Want to read more about this topic? Check out these blogs.

Editor’s Note: Although the terms “gay,” “lesbian,” and/or “homosexual” are used freely in popular culture, the Catholic Church encourages us to use the phrase “person with homosexual inclination” in order to acknowledge the dignity of the human person, whose identity isn’t found in their sexual orientation but rather in their Creator (CCC 2357-2358). We, at Life Teen, wholeheartedly accept this distinction and emphatically agree with the Church that our humanity is not to be solely defined by one’s sexuality, inclinations, or desires.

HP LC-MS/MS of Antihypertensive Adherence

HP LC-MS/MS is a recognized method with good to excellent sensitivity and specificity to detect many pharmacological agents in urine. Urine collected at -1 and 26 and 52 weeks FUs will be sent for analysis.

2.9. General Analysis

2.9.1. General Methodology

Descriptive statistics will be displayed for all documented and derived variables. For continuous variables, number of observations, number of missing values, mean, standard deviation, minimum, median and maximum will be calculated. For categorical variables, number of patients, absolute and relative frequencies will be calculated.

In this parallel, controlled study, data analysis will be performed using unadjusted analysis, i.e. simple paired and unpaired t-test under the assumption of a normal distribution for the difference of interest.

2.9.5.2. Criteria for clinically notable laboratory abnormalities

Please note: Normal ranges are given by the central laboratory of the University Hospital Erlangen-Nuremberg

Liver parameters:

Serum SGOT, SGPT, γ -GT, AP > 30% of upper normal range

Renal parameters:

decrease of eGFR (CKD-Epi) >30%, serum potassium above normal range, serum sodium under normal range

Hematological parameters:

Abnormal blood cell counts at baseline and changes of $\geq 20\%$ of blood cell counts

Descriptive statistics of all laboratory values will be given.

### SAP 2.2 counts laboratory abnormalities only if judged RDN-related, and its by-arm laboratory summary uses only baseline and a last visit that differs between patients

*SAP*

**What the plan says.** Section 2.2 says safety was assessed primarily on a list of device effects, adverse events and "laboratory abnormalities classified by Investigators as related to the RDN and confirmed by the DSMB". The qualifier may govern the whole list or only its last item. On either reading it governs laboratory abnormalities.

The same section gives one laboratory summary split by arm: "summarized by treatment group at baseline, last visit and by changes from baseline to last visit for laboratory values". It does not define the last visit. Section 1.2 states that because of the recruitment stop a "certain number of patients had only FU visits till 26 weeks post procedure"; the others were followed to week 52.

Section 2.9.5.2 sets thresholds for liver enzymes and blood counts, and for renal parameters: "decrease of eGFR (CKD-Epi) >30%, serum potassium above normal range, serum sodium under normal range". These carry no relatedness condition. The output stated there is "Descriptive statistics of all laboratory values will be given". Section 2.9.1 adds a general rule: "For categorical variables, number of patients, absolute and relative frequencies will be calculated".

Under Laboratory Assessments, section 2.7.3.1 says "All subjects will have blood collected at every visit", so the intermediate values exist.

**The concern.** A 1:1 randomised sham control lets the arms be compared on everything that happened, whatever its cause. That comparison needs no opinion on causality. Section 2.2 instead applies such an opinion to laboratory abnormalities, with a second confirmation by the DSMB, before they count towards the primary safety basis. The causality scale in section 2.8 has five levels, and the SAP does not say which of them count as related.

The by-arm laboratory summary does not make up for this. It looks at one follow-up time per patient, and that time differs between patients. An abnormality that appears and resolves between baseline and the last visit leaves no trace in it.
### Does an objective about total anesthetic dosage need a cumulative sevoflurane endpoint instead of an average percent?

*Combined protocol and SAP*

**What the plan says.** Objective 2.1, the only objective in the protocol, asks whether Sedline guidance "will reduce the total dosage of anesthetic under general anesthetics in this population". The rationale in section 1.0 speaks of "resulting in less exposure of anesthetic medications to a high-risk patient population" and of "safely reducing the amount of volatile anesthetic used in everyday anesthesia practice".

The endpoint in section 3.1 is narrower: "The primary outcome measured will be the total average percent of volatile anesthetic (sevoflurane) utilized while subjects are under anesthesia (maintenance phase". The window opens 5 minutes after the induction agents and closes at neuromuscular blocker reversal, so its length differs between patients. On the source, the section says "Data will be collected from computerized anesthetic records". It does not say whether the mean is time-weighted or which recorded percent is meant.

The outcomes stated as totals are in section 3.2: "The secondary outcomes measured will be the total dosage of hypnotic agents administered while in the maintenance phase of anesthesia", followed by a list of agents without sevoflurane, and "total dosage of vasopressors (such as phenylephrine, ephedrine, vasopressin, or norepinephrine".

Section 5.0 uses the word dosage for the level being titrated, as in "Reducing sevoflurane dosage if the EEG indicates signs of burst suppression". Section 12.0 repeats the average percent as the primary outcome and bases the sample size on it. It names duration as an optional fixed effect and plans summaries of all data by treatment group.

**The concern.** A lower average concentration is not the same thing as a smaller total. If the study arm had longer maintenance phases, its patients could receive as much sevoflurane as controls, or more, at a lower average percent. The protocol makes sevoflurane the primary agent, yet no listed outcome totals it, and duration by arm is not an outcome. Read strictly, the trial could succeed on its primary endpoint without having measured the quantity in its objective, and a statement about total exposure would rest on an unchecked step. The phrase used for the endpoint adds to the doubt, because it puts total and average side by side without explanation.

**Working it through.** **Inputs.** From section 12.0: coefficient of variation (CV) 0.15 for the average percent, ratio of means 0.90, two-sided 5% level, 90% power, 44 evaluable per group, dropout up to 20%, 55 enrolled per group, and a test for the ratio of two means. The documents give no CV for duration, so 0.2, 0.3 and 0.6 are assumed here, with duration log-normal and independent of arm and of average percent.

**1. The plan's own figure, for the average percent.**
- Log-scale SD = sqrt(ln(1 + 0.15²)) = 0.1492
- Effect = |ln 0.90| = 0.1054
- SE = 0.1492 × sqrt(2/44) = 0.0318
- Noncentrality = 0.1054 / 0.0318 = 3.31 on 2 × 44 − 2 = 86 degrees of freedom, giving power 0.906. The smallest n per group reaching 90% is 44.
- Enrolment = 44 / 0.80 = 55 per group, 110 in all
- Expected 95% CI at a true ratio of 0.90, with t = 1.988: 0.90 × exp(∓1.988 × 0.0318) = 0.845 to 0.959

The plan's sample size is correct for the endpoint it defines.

Bearing this in mind, when you occasionally notice that we use a phrase like “gay” or “lesbian” in a blog or other piece, understand that it is in an effort to engage popular culture where it is, in order to engage souls and walk them into the transformative light of Christ’s truth. The soil of the mind and heart must be tilled if the seed of God’s truth is to find fertile soil to take root. It is never our intention to reduce a person to their sexual orientation, even as we seek to call all people to lives of joy-filled chastity.

About the Author

Christina Mead

I'm just striving for sainthood through lots of imperfect ways. I daydream about heaven, where I want to be the patron saint of lifeguards. I think I might paint my nails just so I can pick it off. I wrote a book about Mary and what she taught us about being a Catholic girl. It's called "That One Girl" and I think you'd like it! Follow me on Twitter @christinamead.